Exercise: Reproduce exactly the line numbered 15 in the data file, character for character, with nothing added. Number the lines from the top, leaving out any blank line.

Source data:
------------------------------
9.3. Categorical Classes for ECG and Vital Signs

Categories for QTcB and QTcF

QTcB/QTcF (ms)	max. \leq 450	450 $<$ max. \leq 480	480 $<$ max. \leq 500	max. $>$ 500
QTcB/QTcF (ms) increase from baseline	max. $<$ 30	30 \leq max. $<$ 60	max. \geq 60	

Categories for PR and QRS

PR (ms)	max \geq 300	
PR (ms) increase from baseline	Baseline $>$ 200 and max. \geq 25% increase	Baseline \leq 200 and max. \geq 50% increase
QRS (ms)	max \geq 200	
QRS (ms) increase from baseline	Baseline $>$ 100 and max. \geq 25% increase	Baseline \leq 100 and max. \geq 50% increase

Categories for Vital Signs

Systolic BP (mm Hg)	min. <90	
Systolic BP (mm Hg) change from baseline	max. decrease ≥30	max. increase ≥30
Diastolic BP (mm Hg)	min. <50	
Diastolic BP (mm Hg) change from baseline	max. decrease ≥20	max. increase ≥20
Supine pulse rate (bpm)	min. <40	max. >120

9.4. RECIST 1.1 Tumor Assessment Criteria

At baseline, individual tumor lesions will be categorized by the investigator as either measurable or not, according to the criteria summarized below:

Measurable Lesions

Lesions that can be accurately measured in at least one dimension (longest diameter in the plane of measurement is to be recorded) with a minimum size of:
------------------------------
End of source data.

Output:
Supine pulse rate (bpm)	min. <40	max. >120